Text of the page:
Commentary: Strong peso and Filipinos’ quality of life
By Renee F. De Guzman
San Fernando City, La Union (13 April) -- The peso hit a six-year record high of P47.95 to a dollar on Tuesday and remained at the P47 territory Thursday.
The stronger peso is definitely one proof of the economic gains of the Administration.
Despite however, the strengthening of the peso against the dollar, Filipinos still think their lives have not improved in the past three years as bared in the latest survey taken by Pulse Asia Inc. early this month where 54 percent of 1,800 respondents, 18 years old and older said, they felt they were worse off now than they were three years ago. The survey results were released a day after the peso, strengthened further due to a spike in remittances from overseas workers during the Lenten season.
More remittances have buoyed the peso for years, but the strong currency is not the main factor behind the country’s economic indicators. The economy is growing even if President Arroyo’s detractors deny it. But the rate is not enough to meet the demands of a booming population and allow the benefits to be felt by the masses. It is the sentiment of the majority, left out of the benefits of economic growth that is reflected in every survey on the quality of life.
The Administration has taken this as a challenge and has set ambitious economic goals for the next three years with the creation of “super regions” under the “789” roadmap of the President “ so that the poor can feel the trickle down effect of a robust economy.”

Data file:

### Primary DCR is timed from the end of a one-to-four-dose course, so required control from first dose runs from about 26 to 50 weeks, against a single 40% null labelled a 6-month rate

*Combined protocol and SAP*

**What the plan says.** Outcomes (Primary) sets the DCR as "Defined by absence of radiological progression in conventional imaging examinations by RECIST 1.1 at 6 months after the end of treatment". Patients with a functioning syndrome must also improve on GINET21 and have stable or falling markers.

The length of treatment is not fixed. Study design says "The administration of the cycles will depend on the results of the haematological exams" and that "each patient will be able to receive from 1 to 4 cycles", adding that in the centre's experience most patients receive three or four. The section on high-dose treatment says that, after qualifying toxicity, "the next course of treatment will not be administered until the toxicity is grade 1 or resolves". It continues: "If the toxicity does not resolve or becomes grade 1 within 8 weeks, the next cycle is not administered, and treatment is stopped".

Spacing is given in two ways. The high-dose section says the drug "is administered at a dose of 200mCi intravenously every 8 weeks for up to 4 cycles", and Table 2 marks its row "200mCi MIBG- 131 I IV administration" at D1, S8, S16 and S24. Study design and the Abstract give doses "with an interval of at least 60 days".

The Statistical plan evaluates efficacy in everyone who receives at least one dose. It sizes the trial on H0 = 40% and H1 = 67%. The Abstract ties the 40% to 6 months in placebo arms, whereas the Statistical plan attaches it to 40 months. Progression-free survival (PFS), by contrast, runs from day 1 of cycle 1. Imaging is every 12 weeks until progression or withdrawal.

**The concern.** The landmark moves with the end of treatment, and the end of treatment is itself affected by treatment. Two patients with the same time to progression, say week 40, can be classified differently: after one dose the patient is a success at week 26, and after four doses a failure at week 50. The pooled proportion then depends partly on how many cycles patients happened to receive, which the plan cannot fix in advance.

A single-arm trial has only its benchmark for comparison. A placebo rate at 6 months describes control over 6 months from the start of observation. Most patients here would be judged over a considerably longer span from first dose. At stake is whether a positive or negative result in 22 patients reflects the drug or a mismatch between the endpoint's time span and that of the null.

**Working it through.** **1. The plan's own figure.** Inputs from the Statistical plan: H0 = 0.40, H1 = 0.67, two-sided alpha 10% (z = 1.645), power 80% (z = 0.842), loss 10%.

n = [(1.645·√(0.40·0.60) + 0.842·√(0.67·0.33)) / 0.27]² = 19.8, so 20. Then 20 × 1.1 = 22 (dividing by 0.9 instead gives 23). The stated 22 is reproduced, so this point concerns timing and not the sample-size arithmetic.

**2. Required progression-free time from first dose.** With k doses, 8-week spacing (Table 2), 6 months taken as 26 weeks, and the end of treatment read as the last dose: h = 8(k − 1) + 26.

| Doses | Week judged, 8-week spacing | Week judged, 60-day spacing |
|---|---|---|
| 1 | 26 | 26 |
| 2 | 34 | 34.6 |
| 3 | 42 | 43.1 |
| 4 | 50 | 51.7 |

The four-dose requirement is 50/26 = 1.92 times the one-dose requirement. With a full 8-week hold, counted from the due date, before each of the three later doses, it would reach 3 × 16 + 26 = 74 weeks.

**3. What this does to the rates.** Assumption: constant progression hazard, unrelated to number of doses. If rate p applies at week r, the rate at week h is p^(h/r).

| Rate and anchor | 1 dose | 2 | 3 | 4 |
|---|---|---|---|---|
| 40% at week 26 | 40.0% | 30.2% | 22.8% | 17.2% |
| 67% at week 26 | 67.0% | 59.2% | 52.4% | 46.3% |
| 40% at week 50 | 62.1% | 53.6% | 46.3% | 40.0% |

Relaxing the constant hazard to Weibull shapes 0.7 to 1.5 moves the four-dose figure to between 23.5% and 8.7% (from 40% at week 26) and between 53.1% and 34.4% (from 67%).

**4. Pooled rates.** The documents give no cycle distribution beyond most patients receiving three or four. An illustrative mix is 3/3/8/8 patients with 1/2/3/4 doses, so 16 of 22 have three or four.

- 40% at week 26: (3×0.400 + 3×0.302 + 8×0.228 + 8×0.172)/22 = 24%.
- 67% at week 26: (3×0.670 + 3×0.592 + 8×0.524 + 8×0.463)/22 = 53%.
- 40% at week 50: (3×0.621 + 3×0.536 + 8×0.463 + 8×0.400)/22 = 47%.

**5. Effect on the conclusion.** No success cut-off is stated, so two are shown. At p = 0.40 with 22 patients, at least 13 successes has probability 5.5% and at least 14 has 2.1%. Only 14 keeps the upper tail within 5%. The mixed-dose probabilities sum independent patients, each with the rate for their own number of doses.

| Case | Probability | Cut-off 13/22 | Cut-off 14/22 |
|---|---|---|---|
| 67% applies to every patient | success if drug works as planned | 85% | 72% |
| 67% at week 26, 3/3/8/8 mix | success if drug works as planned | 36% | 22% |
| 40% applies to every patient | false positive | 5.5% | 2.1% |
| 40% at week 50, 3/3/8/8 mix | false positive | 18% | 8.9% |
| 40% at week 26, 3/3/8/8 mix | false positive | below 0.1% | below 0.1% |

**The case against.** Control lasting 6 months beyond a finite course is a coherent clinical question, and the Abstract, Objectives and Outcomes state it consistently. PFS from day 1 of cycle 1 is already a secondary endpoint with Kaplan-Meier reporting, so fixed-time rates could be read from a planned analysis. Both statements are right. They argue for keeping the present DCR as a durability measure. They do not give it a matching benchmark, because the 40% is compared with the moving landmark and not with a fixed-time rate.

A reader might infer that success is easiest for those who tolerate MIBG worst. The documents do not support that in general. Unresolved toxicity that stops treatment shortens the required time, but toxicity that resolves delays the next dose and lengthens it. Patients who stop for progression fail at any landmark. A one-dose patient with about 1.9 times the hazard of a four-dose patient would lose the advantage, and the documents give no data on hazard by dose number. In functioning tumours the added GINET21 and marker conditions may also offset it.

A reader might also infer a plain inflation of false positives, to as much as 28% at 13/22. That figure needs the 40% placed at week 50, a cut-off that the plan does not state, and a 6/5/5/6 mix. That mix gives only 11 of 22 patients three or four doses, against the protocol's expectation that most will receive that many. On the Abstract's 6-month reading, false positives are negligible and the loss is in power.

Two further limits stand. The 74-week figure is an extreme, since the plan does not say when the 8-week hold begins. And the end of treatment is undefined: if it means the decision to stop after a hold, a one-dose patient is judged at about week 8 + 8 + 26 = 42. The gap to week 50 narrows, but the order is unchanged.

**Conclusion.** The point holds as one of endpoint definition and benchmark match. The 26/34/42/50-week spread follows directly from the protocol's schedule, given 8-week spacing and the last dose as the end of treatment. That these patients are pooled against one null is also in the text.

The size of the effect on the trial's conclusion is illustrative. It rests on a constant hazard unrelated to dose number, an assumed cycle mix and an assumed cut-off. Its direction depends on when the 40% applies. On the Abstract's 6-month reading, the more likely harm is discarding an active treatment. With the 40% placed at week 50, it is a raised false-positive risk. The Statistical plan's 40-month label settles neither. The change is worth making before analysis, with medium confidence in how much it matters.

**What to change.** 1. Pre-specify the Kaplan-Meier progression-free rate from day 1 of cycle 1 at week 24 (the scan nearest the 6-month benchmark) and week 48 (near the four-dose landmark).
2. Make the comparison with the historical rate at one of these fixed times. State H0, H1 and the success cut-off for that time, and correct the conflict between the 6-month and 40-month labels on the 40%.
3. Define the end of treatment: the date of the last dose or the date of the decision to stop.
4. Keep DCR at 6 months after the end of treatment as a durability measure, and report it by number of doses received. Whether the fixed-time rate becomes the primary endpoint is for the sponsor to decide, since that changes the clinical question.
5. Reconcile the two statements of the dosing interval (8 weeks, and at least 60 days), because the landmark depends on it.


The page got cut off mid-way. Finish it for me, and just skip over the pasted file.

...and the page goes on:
The strengthening of the peso will help prop up the implementation of the roadmap. It will result to government’s better social services like health, education and infrastructure development for the Filipino people and lower fiscal debt.
The Department of Finance (DOF) said that every unit appreciation of the peso cuts the national government’s budget deficit byP5.4 billion and reduces the national government’s outstanding debt by P33.1 billion and in turn saves government P4.2 billion in debt servicing.
Moreover, a strong peso makes imported goods cheaper, encouraging companies to increase their importation. This subsequently allows the Bureau of Customs (BOC), a major contributor to the government’s revenue collection, to rack up bigger import duties.
The government aims at trimming the budget gap to P63 billion or 0.99% of the Gross Domestic Product (GDP), this year from an eight-year low of P64.8 billion or 1% of GDP in 2005.
The Administration may have the political will to attain the development goals but this should be matched by the support and cooperation of the entire citizenry. After all, nation building is a task of both the government and the governed. This done, only then could we Filipinos including those in the Administration will finally see pleasant changes in survey results. (PIA La Union) [top]